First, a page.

Relationship with humans edit

At the Bełchatów coal mine in Poland, dating to the late Middle Pleistocene (in the interglacial period of either MIS 11 or MIS 9, around 425-300,000 years ago), remains of M. trogontherii have been found with cut marks, suggested to represent evidence of butchery by archaic humans.[16] Sites with evidence of both humans and M. trogontherii in Europe are rare, especially compared to the contemporaneous straight-tusked elephant, which is suggested to be the result of them primarily occupying different habitats.[17]

See also edit

References edit

  1. ^ Todd, N. E. (January 2010). "New Phylogenetic Analysis of the Family Elephantidae Based on Cranial-Dental Morphology". The Anatomical Record. Wiley-Liss, Inc. 293 (1): 74–90. doi:10.1002/ar.21010. PMID 19937636.
  2. ^ Maglio, V. J. (1973). "Origin and Evolution of the Elephantidae". Trans Am Philos Soc. 63 (3): 1–149. doi:10.2307/1006229. JSTOR 1006229.
  3. ^ Shoshani, J.; Tassy, P., eds. (1996). The Proboscidea : Evolution and Palaeoecology of Elephants and Their Relatives. Oxford: Oxford University Press. ISBN 0-19-854652-1.
  4. ^ van de Greer, Alexandra; Lyras, George; de Vos, John; Dermitzakis, Michael (2011). Evolution of Island Mammals: Adaptation and Extinction of Placental Mammals on Islands (in Danish and English). John Wiley & Sons. p. 240. ISBN 978-1444391282.
  5. ^ a b van der Valk, Tom; Pečnerová, Patrícia; Díez-del-Molino, David; Bergström, Anders; Oppenheimer, Jonas; Hartmann, Stefanie; Xenikoudakis, Georgios; Thomas, Jessica A.; Dehasque, Marianne; Sağlıcan, Ekin; Fidan, Fatma Rabia (17 February 2021). "Million-year-old DNA sheds light on the genomic history of mammoths". Nature. 591 (7849): 265–269. Bibcode:2021Natur.591..265V. doi:10.1038/s41586-021-03224-9. ISSN 1476-4687. PMC 7116897. PMID 33597750.
  6. ^ a b c Larramendi, A. (2016). "Shoulder height, body mass and shape of proboscideans" (PDF). Acta Palaeontologica Polonica. 61. doi:10.4202/app.00136.2014.
  7. ^ Larramendi, Asier; Palombo, Maria Rita; Marano, Federica (2017). "Reconstructing the life appearance of a Pleistocene giant: size, shape, sexual dimorphism and ontogeny of Palaeoloxodon antiquus (Proboscidea: Elephantidae) from Neumark-Nord 1 (Germany)" (PDF). Bollettino della Società Paleontologica Italiana (3): 299–317. doi:10.4435/BSPI.2017.29. ISSN 0375-7633.
  8. ^ Mol, Dick; van den Bergh, Gert D.; de Vos, John (May 17, 1999), "Fossil Proboscideans from The Netherlands, the North Sea and the Oosterschelde Estuary" (PDF), Mammoths and the Mammoth Fauna: Studies of an Extinct Ecosystem, Deinsea, vol. 6, p. 135, retrieved 15 August 2016
  9. ^ a b c d Larramendi, Asier (June 2015). "Skeleton of a Late Pleistocene steppe mammoth (Mammuthus trogontherii) from Zhalainuoer, Inner Mongolian Autonomous Region, China". Paläontologische Zeitschrift. 89 (2): 229–250. doi:10.1007/s12542-014-0222-8. ISSN 0031-0220.
  10. ^ a b Lister, Adrian M. (October 2022). "Mammoth evolution in the late Middle Pleistocene: The Mammuthus trogontherii-primigenius transition in Europe". Quaternary Science Reviews. 294: 107693. Bibcode:2022QSRv..29407693L. doi:10.1016/j.quascirev.2022.107693. S2CID 252264887.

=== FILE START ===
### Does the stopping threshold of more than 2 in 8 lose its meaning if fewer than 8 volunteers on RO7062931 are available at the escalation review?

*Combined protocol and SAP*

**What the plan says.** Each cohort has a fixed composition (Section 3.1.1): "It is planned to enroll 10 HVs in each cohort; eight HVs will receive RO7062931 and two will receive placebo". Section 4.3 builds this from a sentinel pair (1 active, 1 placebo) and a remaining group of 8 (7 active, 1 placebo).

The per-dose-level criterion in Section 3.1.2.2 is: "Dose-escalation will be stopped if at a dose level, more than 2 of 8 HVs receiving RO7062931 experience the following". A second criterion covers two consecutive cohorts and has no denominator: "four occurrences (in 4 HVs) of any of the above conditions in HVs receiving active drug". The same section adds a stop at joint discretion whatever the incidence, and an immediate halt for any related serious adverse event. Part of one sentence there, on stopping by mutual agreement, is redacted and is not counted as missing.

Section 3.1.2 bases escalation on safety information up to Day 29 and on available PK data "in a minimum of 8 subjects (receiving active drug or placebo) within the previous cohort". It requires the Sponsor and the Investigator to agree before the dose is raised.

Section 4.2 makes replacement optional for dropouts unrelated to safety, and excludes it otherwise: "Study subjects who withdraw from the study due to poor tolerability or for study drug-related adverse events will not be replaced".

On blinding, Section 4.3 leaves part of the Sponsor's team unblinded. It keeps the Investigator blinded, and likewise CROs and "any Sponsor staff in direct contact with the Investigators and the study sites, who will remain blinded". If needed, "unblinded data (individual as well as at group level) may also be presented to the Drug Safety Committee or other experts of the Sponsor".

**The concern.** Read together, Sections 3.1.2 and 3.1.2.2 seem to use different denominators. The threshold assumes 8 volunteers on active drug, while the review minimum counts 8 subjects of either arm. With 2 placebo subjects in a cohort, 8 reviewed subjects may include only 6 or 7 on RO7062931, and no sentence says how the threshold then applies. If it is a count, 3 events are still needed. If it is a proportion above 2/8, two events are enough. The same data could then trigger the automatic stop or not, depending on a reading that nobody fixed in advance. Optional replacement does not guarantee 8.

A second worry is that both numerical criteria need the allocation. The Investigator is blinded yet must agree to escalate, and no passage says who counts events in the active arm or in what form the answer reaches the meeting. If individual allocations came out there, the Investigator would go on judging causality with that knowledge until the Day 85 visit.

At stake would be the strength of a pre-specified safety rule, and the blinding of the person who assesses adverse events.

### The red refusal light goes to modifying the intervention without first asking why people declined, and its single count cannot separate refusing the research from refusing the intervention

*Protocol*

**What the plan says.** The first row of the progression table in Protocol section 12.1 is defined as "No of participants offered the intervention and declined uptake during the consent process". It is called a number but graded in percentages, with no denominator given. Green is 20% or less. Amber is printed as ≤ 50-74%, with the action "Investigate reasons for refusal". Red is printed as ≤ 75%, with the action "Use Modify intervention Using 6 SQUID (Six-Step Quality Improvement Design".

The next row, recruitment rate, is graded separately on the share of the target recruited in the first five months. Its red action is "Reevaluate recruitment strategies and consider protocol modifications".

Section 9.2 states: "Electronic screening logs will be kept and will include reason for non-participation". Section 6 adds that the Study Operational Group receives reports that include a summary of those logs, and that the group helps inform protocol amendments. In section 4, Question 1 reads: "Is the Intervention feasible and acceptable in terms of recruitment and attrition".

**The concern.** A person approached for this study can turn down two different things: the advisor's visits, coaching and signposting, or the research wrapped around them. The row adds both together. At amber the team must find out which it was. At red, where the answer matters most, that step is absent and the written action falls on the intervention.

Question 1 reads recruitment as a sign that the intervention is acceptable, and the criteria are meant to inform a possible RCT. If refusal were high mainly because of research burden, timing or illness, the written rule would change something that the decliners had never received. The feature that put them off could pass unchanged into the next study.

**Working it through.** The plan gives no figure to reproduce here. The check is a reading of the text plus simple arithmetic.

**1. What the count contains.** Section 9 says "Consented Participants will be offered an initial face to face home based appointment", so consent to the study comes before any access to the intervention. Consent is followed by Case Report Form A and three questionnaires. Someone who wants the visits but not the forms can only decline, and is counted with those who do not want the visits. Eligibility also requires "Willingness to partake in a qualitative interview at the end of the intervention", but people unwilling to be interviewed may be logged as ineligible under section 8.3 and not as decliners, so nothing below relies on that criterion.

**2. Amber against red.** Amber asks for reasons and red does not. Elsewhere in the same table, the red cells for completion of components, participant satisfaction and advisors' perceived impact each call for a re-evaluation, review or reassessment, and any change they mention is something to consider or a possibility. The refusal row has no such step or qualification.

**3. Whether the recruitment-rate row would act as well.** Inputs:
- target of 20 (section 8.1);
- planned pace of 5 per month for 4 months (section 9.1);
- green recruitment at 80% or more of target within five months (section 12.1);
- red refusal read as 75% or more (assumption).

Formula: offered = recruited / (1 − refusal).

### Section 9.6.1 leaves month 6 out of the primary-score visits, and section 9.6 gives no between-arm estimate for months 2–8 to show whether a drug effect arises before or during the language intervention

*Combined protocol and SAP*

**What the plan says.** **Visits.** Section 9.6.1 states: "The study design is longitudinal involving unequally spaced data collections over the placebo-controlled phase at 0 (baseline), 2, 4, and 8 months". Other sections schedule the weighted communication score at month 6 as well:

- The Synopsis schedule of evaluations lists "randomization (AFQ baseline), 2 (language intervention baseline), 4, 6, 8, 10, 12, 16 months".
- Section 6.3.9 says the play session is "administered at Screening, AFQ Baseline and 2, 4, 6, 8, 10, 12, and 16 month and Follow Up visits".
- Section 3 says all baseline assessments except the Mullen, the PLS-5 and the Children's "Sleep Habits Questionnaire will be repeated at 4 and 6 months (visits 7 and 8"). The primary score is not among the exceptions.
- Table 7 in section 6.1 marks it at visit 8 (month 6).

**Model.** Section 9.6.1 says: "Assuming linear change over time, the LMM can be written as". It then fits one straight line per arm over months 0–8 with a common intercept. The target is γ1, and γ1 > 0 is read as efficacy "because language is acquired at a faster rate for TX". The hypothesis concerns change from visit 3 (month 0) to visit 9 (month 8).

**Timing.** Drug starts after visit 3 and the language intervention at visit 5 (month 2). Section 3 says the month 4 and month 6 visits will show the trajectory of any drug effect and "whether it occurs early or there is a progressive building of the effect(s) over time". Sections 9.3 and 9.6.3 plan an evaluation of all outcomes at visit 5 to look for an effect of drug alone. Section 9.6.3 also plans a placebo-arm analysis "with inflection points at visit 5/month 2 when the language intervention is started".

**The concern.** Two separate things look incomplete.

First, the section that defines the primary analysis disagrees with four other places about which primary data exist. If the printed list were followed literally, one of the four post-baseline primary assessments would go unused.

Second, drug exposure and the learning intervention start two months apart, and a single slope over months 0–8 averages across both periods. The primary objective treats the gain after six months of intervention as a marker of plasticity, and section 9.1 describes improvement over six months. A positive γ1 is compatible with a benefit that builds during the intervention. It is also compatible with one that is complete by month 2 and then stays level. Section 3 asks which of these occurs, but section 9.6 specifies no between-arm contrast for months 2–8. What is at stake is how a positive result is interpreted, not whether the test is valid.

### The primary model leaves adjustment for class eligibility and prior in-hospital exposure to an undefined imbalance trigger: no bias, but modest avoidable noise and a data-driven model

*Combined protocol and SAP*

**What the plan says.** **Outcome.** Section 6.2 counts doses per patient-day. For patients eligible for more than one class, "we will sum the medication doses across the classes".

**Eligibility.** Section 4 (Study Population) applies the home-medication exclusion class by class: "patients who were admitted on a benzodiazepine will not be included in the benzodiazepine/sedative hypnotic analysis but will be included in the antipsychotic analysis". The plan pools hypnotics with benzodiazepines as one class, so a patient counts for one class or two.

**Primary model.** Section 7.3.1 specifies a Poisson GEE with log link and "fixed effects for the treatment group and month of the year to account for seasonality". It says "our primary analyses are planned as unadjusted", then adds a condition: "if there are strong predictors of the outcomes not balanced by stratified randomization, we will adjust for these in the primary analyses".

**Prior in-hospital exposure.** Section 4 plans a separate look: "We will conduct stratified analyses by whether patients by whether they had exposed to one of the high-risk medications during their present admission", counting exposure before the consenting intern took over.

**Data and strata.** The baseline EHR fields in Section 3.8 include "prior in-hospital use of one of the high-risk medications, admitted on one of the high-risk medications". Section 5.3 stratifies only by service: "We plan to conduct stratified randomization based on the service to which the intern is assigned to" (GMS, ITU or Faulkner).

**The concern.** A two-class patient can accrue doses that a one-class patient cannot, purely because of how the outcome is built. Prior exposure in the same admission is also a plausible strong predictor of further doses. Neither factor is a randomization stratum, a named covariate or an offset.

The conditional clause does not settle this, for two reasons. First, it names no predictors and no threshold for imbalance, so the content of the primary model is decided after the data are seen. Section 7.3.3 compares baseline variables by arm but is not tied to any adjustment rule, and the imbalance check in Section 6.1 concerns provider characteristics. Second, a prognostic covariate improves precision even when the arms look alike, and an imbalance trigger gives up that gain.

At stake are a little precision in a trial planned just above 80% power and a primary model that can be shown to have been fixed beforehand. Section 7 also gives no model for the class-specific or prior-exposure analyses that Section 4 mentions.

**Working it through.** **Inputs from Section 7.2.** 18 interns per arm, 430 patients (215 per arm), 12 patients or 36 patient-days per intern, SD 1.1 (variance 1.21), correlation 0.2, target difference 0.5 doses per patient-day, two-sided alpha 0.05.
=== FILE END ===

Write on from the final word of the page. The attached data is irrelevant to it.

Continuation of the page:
11. ^ Rivals, Florent; Semprebon, Gina M.; Lister, Adrian M. (September 2019). "Feeding traits and dietary variation in Pleistocene proboscideans: A tooth microwear review". Quaternary Science Reviews. 219: 145–153. Bibcode:2019QSRv..219..145R. doi:10.1016/j.quascirev.2019.06.027. S2CID 200073388.
  12. ^ Lister, Adrian M.; Stuart, Anthony J. (December 2010). "The West Runton mammoth (Mammuthus trogontherii) and its evolutionary significance". Quaternary International. 228 (1–2): 180–209. doi:10.1016/j.quaint.2010.07.032.
  13. ^ Lister, A. M.; Sher, A. V. (2015-11-13). "Evolution and dispersal of mammoths across the Northern Hemisphere". Science. 350 (6262): 805–809. Bibcode:2015Sci...350..805L. doi:10.1126/science.aac5660. ISSN 0036-8075. PMID 26564853. S2CID 206639522.
  14. ^ Lister, Adrian M.; Sher, Andrei V.; van Essen, Hans; Wei, Guangbiao (January 2005). "The pattern and process of mammoth evolution in Eurasia". Quaternary International. 126–128: 49–64. Bibcode:2005QuInt.126...49L. doi:10.1016/j.quaint.2004.04.014. ISSN 1040-6182.
  15. ^ Wei, GuangBiao; Hu, SongMei; Yu, KeFu; Hou, YaMei; Li, Xin; Jin, ChangZhu; Wang, Yuan; Zhao, JianXin; Wang, WenHua (2010-06-09). "New materials of the steppe mammoth, Mammuthus trogontherii, with discussion on the origin and evolutionary patterns of mammoths". Science China Earth Sciences. 53 (7): 956–963. Bibcode:2010ScChD..53..956W. doi:10.1007/s11430-010-4001-4. ISSN 1674-7313. S2CID 129568366.
  16. ^ Haynes, Gary (March 2022). "Late Quaternary Proboscidean Sites in Africa and Eurasia with Possible or Probable Evidence for Hominin Involvement". Quaternary. 5 (1): 18. doi:10.3390/quat5010018. ISSN 2571-550X.
  17. ^ Konidaris, George E.; Tourloukis, Vangelis (2021-04-14). "Proboscidea-Homo interactions in open-air localities during the Early and Middle Pleistocene of western Eurasia: a palaeontological and archaeolocigal perspective". Human-Elephant Interactions: From Past to Present. doi:10.15496/publikation-55599.

Further reading edit

  • Benes, Josef (1979). Prehistoric Animals and Plants. London: Hamlyn. p. 271. ISBN 0-600-30341-1.
  • Augusti, Jordi; Anton, Mauricio (2002). Mammoths, Sabertooths and Hominids 65 Million Years of Mammalian Evolution in Europe. Columbia University Press. ISBN 0-231-11640-3.
  • Lister, Adrian; Bahn, Paul (1997). Mammuts : Riesen der Eiszeit (in German). Sigmaringen: Thorbecke Verlag. ISBN 3-7995-9050-1.
  • Mol, Dick; Lacombat, Frédéric (2010). Mammoths & Mastodons of Haute-Loire. Drukware. p. 271. ISBN 978-2-911794-97-1. (English and French)

External links edit